It is worth inviting both small and larger firms to compete for your business. Large organisations tend to hire big consultancies and vice versa. Small consultancies are almost always cheaper. Impartiality in hardware and software is another key consideration. It is unwise to get to the consultancy arm of a hardware or software supplier if you want independent advice.
If you already have IT equipment, you may want to avoid further expenditure on hardware. Significant improvements are often possible on existing equipment. BAeCAM, a British Aerospace spin-off specialising in manufacturing systems, preaches this view. Tony Kelly, its senior project manager, says: "Performance improvements of up to 60% may be possible by changing the organisational methods." Many software houses including SD-Scicon, Logica, Hoskyns and Sema Group provide consultancy services, and even the big hardware vendors such as IBM and DEC are jumping on the bandwagon.
They see consultancy as a Trojan Horse for getting their own products on to a client site. To the customer, their product knowledge may be an advantage. Kees van Rees, head of group financial information systems at Shell, who uses IT consultants regularly, says: "Some have built up an expertise in the equipment we use, and I'm grateful for it on the implementation side."
The consultancy arms of computer suppliers also appeal to clients with a strong technical background. Peter Sutherby, information director of the British Computer Society, says: "I'd probably choose a software house because its consultants would be trained in systems design. IT is their speciality, whereas I'd tend to think that the big audit firms specialise more in accounting." He also believes that consultants "challenge your established way of doing things, and are outside company politics." The disadvantage he identifies is that the very fact that you have employed outsiders means that they will not be as close to your business as you are.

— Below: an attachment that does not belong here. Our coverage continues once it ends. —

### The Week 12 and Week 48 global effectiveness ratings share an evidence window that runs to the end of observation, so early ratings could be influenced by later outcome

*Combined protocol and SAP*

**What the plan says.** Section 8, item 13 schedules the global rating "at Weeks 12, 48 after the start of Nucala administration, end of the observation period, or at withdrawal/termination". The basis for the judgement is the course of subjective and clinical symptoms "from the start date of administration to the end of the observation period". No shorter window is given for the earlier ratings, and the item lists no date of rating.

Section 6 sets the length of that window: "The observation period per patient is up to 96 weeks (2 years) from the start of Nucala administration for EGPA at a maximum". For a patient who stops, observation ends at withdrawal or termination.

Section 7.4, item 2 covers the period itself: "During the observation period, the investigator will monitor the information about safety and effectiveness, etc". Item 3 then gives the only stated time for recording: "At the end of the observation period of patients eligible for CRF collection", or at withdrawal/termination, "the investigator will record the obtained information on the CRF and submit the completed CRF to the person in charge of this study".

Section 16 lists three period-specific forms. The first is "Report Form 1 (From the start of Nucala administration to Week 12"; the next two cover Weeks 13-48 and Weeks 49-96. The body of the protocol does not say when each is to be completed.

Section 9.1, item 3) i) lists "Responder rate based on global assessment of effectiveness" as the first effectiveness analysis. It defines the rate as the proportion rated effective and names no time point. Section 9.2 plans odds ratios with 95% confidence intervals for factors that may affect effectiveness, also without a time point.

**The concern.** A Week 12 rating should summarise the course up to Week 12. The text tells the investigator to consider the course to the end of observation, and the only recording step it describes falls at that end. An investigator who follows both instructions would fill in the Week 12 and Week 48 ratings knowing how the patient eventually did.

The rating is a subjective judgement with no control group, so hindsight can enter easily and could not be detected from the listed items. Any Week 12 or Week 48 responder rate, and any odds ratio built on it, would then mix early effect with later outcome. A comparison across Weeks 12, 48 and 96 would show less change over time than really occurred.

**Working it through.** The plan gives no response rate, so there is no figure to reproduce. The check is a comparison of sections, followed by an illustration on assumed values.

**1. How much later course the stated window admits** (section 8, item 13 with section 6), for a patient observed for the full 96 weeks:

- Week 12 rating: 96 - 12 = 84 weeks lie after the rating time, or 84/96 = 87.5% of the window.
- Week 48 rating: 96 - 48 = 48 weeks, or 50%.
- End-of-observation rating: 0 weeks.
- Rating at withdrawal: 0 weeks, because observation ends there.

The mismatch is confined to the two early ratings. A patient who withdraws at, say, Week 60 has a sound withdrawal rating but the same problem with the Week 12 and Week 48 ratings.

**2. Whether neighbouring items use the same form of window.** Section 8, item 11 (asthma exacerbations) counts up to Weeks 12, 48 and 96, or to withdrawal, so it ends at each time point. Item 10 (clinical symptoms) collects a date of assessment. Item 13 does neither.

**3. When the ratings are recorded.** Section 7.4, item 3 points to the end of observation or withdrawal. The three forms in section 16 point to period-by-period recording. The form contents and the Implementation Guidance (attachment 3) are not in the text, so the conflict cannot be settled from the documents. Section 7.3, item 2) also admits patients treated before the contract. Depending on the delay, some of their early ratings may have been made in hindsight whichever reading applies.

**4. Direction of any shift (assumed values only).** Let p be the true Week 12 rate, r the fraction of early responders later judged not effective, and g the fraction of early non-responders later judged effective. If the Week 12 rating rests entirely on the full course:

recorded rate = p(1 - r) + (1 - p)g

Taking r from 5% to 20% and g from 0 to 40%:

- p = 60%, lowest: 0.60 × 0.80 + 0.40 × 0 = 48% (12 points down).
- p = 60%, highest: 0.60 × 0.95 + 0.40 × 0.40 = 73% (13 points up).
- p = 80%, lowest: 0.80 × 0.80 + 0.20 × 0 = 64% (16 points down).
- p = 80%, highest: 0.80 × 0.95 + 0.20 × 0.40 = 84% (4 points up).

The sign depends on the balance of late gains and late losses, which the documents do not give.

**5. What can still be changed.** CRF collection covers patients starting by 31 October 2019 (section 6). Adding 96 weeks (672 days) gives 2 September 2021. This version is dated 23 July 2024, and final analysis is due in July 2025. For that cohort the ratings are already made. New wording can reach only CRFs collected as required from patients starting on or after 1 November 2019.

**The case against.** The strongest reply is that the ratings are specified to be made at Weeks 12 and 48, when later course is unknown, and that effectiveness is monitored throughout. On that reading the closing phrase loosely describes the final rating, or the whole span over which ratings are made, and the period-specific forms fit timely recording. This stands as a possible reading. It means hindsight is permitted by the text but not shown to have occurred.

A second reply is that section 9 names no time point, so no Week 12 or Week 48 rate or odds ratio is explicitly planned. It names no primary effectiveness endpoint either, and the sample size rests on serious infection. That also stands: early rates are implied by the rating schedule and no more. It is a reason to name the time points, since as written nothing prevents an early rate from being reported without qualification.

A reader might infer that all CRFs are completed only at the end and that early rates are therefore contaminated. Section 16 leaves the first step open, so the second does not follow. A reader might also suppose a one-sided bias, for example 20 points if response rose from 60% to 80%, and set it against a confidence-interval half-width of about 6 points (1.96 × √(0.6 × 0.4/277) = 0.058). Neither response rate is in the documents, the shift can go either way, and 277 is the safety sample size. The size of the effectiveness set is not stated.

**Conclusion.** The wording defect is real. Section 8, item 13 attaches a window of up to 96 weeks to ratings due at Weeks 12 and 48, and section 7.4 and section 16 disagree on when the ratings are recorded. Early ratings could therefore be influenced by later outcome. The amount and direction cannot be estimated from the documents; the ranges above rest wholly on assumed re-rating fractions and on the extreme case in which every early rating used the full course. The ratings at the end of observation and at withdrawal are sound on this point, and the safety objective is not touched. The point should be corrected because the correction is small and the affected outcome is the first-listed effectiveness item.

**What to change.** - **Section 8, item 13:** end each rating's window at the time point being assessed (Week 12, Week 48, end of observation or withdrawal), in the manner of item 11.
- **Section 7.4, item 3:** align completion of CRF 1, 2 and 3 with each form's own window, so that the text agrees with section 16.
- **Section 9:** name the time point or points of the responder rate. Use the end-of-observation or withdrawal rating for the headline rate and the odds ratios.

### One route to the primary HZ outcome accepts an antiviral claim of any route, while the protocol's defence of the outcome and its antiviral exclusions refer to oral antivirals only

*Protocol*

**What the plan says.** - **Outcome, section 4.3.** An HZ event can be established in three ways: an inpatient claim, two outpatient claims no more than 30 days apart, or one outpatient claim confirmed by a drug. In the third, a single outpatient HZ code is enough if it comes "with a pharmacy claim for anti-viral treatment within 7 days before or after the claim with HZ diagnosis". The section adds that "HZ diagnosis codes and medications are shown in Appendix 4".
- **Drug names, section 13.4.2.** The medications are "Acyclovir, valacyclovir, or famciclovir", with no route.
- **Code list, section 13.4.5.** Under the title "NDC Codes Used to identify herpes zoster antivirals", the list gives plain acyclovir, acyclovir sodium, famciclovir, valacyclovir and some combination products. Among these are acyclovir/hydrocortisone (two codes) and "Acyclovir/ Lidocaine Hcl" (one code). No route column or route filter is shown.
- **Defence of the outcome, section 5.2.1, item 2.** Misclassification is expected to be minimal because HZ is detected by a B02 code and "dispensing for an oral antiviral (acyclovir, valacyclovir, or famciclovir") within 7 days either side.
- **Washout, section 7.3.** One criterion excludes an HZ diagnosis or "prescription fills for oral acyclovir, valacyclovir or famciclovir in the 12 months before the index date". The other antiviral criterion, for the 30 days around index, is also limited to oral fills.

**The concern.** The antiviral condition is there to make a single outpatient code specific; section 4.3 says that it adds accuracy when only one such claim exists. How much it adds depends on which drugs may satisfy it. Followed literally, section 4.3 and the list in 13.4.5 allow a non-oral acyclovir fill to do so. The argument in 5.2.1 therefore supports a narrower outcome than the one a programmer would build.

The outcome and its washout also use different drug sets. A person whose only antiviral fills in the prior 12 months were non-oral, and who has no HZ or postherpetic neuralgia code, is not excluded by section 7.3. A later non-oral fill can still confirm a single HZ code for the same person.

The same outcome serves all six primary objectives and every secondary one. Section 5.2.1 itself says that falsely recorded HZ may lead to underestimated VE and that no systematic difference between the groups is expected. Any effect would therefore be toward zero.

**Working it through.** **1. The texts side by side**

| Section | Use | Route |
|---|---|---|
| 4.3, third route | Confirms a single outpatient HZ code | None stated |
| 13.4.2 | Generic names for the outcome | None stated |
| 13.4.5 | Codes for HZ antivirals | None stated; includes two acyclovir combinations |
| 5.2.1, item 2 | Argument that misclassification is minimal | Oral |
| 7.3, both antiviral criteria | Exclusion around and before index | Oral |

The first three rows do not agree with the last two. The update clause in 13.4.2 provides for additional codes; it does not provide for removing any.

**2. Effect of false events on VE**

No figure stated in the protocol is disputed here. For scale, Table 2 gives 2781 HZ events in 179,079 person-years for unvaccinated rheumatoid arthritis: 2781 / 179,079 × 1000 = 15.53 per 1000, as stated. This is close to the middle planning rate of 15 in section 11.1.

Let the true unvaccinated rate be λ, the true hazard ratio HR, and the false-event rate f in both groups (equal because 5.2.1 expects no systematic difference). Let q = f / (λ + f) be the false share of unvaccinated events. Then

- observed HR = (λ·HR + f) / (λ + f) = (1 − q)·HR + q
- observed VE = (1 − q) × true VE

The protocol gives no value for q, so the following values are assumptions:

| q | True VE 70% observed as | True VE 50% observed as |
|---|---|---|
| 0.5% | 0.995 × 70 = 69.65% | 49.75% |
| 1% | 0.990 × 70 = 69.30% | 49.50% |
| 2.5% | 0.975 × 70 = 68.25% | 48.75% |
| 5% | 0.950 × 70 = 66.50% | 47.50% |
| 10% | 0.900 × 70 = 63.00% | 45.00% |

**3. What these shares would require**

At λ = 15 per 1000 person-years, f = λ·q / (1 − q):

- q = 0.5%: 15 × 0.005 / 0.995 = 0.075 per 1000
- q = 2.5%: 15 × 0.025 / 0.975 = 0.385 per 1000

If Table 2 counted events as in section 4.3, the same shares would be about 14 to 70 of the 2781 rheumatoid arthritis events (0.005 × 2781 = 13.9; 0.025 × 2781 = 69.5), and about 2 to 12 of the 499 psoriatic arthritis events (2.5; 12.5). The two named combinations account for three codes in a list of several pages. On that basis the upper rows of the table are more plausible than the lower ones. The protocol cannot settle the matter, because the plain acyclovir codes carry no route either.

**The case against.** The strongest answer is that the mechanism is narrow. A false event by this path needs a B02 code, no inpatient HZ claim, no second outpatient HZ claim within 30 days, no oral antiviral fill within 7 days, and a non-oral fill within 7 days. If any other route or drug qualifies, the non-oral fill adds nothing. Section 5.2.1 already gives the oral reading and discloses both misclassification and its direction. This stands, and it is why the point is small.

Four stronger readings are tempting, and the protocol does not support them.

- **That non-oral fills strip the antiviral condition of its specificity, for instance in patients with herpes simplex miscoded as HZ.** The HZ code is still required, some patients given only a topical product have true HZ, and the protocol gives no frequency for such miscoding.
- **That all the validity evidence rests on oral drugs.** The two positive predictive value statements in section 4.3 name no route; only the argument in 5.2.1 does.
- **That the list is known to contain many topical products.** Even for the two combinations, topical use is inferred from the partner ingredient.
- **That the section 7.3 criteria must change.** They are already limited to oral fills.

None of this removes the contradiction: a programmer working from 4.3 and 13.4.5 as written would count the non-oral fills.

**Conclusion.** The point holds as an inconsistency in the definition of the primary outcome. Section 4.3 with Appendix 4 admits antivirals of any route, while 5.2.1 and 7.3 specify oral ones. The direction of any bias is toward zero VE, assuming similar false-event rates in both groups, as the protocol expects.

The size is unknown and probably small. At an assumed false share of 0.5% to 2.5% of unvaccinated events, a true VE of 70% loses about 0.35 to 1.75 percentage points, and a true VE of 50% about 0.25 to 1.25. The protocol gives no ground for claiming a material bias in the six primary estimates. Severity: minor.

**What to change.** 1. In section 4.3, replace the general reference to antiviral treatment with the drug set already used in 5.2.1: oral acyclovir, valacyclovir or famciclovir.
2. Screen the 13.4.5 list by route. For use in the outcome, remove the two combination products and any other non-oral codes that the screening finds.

And how much should you pay? Consultancies charge anything up to £1,500 for a straight day's work. For specific projects the price can be much higher. Jimmy James, deputy director of the Management Consultancies Association, says: "There is no upper limit. The ceiling is what the client will pay. If a management consultant had a piece of expertise that was very specialised and difficult to come by, the fees would be very high indeed."
Oasis claims to improve the performance of its clients by 50-100% in the task undertaken, whether it be greater profit, more efficient marketing, headcount reduction, or processing enhancement. Cost is not a good indicator, says Eaton. "Cost has to be related to benefit. You are buying know-how, the price is immaterial. What matters is the value of this expertise." BAeCAM tackles the cost arguments with an innovative risk-sharing scheme. The client can pay as little as 20% of the fee during a contract. The balance is taken up when BAeCAM's recommendations have been fully implemented and proved to have worked.
Cockcroft warns clients who retain overall control that it is the manager who should decide; consultants are there to suggest from experience. Trust is the most important ingredient, she reckons. You need to build up trust to help manage if the project scope, cost or timescale changes. These may be spelled out in the initial contract, but once the relationship has developed there may be no written agreements. "At that stage trust is enough," says Cockcroft, "trust that the consultant will deliver satisfactory results and not incur unnecessary costs. Trust that the client will pay the bill and the consultant will not steal your watch."